Shocked by growing cult of “honour killings” being reported across the country, the Supreme Court on Monday issued notices to the Centre and some states on the issue.
A bench of Justices R. M. Lodha and A. K. Patnaik sought response from the respective governments on the petition filed by NGO ‘Shakti Vahini’ expressing grave concern over the recent spurt of such killings carried out at the instance of khap panchayats ( Kangaroo courts) in villages in the North.
The NGO complained that though there was a spurt in such killings in Punjab, Uttar Pradesh, West Bengal and Haryana, neither the Centre nor the state governments were taking steps to curb the menace due to “vote-bank politics.”
The khap panchayats function beyond the control of police, and their verdicts on marriages outside castes or same ‘gotras’ are rarely defied. In many recent cases, runaway couples have been brought back and murdered without a murmur of protest among the families. Fathers, uncles or even brothers take out their anger on boys or girls who dare to defy the established rules and traditions.
Haunted by the panchayat leaders who act like the Taliban, there have been instances of couples committing suicides on rail tracks, swallowing poison or hanging themselves in a death pact. Shockingly, the relatives involved in the murders have no remorse and even feel proud over protecting the “honour” of the family.
For instance, in a latest case, the father and uncle of a 19-year-old girl, who was allegedly tortured and electrocuted to death along with her boyfriend in the capital have been arrested. Suresh Kumar Saini and Om Prakash, father and uncle respectively of the victim Asha Saini, were arrested for allegedly committing the gruesome murder, police said.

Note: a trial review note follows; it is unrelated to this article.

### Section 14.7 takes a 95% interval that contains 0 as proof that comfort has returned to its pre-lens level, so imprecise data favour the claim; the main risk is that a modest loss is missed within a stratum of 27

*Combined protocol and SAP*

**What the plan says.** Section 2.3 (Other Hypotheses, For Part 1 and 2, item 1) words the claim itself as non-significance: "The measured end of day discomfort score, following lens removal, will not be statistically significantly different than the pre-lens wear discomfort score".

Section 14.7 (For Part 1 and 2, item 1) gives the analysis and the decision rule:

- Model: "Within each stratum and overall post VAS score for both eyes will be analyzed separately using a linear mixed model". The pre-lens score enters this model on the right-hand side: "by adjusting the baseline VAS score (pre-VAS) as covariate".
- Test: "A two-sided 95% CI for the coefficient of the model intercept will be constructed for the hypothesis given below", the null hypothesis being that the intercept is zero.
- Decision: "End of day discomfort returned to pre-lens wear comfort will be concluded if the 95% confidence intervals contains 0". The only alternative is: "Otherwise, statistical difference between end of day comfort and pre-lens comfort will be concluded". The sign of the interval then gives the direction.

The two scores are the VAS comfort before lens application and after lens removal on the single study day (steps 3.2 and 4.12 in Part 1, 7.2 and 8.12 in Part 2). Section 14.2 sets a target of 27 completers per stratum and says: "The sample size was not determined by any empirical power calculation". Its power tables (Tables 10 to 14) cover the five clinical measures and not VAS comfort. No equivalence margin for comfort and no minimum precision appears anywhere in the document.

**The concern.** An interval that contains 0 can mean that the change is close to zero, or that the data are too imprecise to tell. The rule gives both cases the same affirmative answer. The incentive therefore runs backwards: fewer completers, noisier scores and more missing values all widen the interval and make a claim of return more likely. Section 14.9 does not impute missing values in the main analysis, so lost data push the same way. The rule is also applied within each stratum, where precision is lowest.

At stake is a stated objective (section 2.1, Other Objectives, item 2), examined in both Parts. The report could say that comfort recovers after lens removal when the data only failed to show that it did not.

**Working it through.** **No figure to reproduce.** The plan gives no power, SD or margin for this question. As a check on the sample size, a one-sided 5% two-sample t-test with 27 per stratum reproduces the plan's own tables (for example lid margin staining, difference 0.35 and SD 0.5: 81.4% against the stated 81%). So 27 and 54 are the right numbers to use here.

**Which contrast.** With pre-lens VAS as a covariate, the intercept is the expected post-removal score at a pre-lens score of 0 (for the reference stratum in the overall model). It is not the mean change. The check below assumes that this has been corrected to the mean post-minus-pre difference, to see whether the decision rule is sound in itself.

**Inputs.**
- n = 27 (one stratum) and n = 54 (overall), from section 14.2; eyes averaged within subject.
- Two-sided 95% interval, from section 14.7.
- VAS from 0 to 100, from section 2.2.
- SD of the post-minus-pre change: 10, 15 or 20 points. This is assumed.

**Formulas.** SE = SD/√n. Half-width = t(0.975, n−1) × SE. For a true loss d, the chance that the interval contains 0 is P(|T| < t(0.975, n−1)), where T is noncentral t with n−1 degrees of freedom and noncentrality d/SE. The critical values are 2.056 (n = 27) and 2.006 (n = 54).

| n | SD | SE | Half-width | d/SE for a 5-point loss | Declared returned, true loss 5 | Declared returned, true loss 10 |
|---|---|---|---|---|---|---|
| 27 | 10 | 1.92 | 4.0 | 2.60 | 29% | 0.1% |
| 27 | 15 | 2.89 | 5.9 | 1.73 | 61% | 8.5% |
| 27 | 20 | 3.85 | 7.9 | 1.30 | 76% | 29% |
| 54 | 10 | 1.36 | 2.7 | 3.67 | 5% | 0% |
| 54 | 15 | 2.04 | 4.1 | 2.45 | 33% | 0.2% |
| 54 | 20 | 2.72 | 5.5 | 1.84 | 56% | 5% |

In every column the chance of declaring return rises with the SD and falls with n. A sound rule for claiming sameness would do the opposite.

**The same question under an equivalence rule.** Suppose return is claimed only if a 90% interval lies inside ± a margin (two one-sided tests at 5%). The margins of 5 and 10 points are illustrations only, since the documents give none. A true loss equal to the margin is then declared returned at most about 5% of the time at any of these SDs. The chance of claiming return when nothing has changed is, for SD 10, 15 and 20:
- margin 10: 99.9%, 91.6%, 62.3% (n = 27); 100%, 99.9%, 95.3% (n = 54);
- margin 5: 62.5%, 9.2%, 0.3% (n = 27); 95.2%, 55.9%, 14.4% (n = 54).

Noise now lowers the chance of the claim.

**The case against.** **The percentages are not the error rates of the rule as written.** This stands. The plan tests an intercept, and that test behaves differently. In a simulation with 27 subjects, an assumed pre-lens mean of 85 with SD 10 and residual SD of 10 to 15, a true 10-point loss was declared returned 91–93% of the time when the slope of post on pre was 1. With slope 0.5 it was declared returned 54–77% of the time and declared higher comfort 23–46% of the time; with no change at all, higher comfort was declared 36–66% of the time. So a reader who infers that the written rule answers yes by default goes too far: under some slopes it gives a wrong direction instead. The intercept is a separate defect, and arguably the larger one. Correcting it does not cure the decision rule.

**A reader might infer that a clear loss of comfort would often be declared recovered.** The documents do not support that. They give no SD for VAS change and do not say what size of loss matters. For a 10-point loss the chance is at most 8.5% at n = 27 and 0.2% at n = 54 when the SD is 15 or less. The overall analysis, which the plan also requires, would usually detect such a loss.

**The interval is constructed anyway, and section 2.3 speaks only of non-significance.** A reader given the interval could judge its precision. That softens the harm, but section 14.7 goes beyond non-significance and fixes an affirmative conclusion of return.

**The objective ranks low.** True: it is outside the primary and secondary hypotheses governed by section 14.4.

Asha and Yogesh Kumar had been found murdered at her uncle’s residence on on Monday morning and the girl’s uncle Prakash and other members of her family were untraceable after the incident. “Saini and Prakash have confessed to the crime,” police claimed. Asha allegedly had an affair with Yogesh and wanted to marry him but her family was vehemently against the match as the boy belonged to a different caste.
“Honour killings,” which have been ratified by some ‘khap panchayats’, is a social problem and such issues could be resolved amicably, Minister of State for Women and Child Development (Independent charge) Krishna Tirath has said seeing nothing evil in such primitive practices.
Talking to reporters, Ms. Tirath said some decisions of the ‘khap panchayats’ violated the law of the land. “There is no law that bars two adults from the same ‘gotra’ marrying each other, but society sometimes do not accept this. We have to sit together to resolve the issue”.
The Delhi High Court had on Friday made a man withdraw a petition seeking a direction to the Union Government to carry out amendments in the Hindu Marriage Act banning marriages within the same gotra.
– Asian Tribune –